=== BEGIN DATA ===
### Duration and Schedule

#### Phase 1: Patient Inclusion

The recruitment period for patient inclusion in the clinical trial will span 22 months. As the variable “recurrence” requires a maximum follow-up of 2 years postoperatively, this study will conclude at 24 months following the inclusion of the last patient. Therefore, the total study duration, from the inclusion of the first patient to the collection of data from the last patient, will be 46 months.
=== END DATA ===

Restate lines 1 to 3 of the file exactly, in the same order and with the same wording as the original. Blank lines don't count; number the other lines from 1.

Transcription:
### Duration and Schedule

#### Phase 1: Patient Inclusion

The recruitment period for patient inclusion in the clinical trial will span 22 months. As the variable “recurrence” requires a maximum follow-up of 2 years postoperatively, this study will conclude at 24 months following the inclusion of the last patient. Therefore, the total study duration, from the inclusion of the first patient to the collection of data from the last patient, will be 46 months.